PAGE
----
Again and again in Axiomatic, Tumarkin confronts the meagreness of the written word in the face of trauma ... Again and again, she herself demonstrates what literary prose can do.

Jeff Sparrow, Sydney Morning Herald

Axiomatic is a series of open-ended essays about different people, as well as Tumarkin’s own intense experiences of love and friendship. Consoling pieties do not interest her. There is no resolution, no comfort. It is a bleak view of the world, but for many people, including Tumarkin’s friend Vera, 'That’s how it goes.' This happened. That happened. I am here. You are here. Lucky for us Tumarkin is here, too. Trying.

Helen Elliott, The Monthly

An explosion of a book. Plumbing the depths of injustice, trauma, prison, and the flaw of good intentions, Maria Tumarkin is an important voice. Her eye is razor-sharp, her writing unsparing.

Mark Haber, author of Reinhardt’s Garden

What Tumarkin has produced is unlike any work of non-fiction I have read to date. To call it experimental or poetic does not cover the breadth and originality of her work. Not only in style, but in content, in the way she draws out the human experience and lays bare something fundamentally true, honest and almost unbearably tender. There is power in this, and strength. Tumarkin does not shy away from the uncomfortable, from the too-hard-to-be-written-or-even-contemplated, but faces it head on, with dignity, and with knowledge of her own fallibility.

Caitlin Cassidy, Right Now

No matter who you are, or what you have read before, I can guarantee you that you have not read anything like Maria Tumarkin’s Axiomatic. To say that you 'read' it doesn’t even seem accurate to the experience of the book. You encounter her language like you encounter a strange object, the contours of which you aren’t able to trace just yet, not without returning to it again and again, settling into its peculiar curves. Tumarkin’s achievement is that she makes phenomena we have become overly familiar with – not just language, but also gun violence, genocide, persistent structural poverty – wholly unfamiliar, unsettling our assumptions about how trauma and the histories that shape our lives are transmitted.

Ismail Muhammad, National Book Critics Circle

The book is comprised of restless, gorgeous essays, each of which uses an aphorism to reflect on ... trauma, the ongoingness of the past, and the unworkability of language.

Katy Waldman, The New Yorker

...the work of a virtuoso, someone who has relentlessly honed her ability to make ideas progress rapidly through sentences, using an order and style that she has innovated, such that the path to a reader’s enlightenment is steep and narrow but clearly marked. Like Maggie Nelson’s, Tumarkin’s is the kind of writing that makes much creative nonfiction seem clumsy and rudimentary, as if everyone else is writing way too many words about smaller, pettier ideas.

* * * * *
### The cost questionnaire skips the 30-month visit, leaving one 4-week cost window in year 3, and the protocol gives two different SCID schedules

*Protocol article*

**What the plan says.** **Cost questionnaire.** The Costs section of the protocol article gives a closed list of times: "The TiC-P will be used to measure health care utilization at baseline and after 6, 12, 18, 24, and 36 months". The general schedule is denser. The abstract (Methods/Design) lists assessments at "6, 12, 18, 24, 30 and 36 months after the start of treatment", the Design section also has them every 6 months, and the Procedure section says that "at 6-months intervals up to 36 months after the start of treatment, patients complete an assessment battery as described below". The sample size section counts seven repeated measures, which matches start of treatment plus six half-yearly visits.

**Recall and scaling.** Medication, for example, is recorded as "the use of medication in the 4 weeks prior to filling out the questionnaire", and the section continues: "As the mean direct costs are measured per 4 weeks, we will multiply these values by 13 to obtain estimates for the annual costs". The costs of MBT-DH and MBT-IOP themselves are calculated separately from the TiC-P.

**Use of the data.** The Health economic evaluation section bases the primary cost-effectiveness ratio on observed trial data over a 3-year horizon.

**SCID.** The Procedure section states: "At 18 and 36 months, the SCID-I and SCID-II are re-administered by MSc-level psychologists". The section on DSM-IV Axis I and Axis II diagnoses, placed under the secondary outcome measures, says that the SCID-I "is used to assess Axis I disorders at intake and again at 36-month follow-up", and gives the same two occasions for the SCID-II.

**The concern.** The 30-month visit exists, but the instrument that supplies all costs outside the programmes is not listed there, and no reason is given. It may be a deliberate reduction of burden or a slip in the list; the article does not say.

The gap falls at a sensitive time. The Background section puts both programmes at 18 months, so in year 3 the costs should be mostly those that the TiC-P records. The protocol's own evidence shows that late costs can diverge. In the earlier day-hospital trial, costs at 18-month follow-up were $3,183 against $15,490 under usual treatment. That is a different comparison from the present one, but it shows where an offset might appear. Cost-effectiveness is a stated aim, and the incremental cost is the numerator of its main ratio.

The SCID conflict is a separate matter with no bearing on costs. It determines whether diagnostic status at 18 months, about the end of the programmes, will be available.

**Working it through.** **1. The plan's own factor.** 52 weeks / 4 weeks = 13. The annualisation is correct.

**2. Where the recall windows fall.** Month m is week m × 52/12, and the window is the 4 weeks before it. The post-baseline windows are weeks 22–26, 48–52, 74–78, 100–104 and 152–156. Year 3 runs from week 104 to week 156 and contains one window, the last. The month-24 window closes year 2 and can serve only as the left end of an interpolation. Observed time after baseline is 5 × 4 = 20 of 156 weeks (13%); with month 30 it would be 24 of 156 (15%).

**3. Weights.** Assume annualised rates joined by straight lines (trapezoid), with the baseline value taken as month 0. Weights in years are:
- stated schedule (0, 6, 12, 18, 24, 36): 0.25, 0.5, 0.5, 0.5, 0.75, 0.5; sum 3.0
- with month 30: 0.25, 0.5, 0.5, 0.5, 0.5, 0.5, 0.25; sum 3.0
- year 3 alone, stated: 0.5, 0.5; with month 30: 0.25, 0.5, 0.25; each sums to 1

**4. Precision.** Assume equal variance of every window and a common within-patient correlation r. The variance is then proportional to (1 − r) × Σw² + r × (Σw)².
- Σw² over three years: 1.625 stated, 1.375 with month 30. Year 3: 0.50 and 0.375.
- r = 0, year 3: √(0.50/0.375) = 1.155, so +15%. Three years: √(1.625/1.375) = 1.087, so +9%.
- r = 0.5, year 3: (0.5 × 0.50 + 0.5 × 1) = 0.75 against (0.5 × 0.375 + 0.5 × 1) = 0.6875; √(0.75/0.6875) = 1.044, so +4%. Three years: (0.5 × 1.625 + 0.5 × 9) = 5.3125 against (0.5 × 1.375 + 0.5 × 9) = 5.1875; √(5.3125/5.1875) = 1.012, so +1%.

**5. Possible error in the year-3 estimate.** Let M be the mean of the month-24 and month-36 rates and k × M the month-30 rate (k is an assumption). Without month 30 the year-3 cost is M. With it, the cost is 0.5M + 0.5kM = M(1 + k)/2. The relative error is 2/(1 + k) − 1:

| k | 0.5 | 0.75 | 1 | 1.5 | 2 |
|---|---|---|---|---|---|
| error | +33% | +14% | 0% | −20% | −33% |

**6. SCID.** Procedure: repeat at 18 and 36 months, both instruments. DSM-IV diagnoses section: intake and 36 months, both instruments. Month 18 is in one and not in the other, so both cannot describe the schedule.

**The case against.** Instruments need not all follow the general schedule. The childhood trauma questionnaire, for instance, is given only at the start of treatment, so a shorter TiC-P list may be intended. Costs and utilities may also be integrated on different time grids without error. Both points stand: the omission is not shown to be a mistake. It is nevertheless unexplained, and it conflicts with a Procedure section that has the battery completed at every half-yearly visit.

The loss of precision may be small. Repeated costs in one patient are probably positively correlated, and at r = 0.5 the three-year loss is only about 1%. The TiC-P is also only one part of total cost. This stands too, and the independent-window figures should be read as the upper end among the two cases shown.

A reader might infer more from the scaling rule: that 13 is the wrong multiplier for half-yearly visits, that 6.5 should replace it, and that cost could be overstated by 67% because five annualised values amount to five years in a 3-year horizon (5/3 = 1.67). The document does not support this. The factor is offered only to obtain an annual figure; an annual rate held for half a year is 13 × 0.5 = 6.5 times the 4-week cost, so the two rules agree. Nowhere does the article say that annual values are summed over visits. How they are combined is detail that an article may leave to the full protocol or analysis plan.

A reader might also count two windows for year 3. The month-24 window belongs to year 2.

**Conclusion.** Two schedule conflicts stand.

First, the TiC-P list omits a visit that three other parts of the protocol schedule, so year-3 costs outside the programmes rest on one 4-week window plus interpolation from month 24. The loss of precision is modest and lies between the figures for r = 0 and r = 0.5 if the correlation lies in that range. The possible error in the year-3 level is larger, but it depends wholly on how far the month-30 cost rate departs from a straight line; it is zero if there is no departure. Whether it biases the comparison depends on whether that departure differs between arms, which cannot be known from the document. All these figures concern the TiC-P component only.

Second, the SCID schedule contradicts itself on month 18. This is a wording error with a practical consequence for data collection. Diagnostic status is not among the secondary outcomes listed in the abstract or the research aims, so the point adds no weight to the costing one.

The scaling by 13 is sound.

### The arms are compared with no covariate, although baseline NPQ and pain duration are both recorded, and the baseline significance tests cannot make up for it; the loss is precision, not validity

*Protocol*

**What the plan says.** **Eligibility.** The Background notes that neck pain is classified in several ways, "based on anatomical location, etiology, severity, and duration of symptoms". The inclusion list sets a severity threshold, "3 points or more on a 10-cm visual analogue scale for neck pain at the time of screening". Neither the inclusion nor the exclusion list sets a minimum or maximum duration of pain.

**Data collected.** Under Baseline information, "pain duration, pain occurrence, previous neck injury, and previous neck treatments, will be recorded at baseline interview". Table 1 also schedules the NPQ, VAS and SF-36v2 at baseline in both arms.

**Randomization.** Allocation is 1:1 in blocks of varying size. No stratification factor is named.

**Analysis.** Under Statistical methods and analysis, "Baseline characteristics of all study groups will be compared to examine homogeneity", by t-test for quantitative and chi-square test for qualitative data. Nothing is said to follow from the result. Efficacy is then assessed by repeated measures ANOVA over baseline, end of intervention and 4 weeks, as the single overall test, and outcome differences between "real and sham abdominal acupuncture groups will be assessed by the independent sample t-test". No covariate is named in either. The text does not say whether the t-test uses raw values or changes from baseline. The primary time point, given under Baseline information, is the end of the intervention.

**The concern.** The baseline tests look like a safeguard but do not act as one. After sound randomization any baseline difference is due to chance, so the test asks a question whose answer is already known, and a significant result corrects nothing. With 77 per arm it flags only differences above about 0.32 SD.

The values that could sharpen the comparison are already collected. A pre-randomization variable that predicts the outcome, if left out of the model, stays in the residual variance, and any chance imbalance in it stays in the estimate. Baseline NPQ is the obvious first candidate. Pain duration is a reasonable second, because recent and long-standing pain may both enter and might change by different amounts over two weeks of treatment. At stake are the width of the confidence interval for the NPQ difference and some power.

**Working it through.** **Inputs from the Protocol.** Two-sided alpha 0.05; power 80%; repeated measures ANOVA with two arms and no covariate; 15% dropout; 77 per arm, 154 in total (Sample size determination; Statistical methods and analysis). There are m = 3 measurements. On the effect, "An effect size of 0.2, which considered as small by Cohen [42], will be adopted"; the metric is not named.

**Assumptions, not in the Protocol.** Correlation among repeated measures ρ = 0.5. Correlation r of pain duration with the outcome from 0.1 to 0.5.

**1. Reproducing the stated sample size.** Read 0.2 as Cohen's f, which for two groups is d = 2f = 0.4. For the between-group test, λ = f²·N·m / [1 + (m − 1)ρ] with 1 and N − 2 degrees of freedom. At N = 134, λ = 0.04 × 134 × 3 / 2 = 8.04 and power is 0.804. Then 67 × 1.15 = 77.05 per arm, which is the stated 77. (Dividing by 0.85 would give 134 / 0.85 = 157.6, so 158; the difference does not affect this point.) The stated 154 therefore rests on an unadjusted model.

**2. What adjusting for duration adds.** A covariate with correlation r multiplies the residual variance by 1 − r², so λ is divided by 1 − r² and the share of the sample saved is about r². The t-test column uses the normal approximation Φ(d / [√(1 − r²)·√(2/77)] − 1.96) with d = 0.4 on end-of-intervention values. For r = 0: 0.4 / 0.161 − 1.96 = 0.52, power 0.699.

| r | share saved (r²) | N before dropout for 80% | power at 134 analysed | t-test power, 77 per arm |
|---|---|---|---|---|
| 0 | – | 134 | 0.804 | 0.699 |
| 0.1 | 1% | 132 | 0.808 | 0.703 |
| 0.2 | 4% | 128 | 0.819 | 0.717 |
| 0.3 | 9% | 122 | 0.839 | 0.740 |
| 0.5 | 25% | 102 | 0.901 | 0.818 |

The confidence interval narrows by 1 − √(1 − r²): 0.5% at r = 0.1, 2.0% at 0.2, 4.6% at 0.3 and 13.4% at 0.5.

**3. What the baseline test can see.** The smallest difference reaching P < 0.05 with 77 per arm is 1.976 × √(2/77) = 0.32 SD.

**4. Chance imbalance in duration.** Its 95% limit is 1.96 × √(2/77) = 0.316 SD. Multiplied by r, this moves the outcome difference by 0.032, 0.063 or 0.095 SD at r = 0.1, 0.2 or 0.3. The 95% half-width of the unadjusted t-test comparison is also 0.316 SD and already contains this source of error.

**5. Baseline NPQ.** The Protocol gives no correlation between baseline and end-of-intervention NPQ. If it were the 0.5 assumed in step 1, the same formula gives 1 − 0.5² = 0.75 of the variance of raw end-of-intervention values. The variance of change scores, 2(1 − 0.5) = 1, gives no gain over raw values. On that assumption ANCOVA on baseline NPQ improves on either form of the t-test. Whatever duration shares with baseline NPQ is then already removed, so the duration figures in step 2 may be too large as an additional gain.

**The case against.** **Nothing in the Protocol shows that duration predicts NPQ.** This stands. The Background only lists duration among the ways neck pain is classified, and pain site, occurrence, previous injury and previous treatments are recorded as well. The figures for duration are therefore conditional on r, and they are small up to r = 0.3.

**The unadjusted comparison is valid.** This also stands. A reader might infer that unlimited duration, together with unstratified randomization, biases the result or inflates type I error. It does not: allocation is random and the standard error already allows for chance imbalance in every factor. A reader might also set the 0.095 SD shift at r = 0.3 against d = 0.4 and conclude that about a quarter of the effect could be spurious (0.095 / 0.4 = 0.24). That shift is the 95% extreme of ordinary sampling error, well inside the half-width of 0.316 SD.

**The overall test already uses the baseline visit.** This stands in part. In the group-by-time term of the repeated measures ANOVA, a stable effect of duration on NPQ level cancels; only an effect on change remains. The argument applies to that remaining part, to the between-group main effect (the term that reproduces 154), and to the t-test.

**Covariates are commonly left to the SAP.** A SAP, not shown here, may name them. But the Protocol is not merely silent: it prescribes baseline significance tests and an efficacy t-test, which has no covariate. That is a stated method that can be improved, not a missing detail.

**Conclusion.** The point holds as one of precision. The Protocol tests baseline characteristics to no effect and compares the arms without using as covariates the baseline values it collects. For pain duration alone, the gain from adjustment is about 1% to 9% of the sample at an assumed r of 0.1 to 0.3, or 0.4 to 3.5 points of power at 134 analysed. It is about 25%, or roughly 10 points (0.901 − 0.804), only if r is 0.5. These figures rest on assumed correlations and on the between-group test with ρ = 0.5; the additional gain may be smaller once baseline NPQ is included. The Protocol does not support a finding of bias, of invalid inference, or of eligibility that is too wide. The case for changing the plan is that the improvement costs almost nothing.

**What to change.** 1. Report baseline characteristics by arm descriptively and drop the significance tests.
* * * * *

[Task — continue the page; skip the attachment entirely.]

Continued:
Katharine Coldiron, The Believer

As a writer she pushes at the edges, and then pushes further; she wants to shout, and sometimes she does. Axiomatic is a bracing ride. At its heart is the big question of the past and its traumas. How do they play out? Where does trauma begin? In history? Genes? Family? Society? Is comfort to be found in the familiar truisms we’re so quick to roll out?

Drusilla Modjeska, Inside Story

What a wonderfully idiosyncratic, distinctive and rather wise book this is. Maria Tumarkin takes five familiar sayings – axioms – to meditate on, challenge and interpret by talking, sometimes over years, to a range of people whose experiences enlighten, educate and enliven in surprising ways. Tumarkin, who brings her own experiences to play, writes in a sometimes fierce voice that is utterly her own and brings with it an inquiring mind that together make for a thought-provoking experience.

Jason Steger, The Age

In Axiomatic, her fourth book, Tumarkin unleashes a freewheeling energy that was restrained in her previous books. ... In many of its most lucid passages, Axiomatic achieves gravitas and a psalm-like plaintiveness. Memorably, Tumarkin draws upon a creation mythology to liken human beings to 'broken vessels' full of divine light. Spilling out of this vessel, shards of this light, our past experience, lodge in the present. Axiomatic reminds us that our word 'poignant' comes, via French, from the Latin pungere: 'to prick, to sting'.

Darius Sepehri, Australian Book Review

That the essays come across as original is a testament to their artful construction, as they organically navigate the networks of a community and evoke a larger system through its smaller components.

Publishers Weekly

Tumarkin is attuned to the realities of unconquerable, systemic inequalities, as well as the crushing burdens that often come with one’s familial history, recognizing the real limits of human agency to affect personal change in such circumstances.

Joel Pinckney, Full Stop

By inhabiting and embodying the spectrum of human pain and suffering, Tumarkin fights for every person encapsulated in Axiomatic, and in doing so has created something deeply original and essential to understanding the core of the human experience.

Sonia Nair, Feminist Writers Festival

This is a highly original collection unlike anything I’ve read by an Australian author. Tumarkin’s writing style is unflinching and unique and her insight into human behaviour is extraordinary.

Kara Nicholson, Readings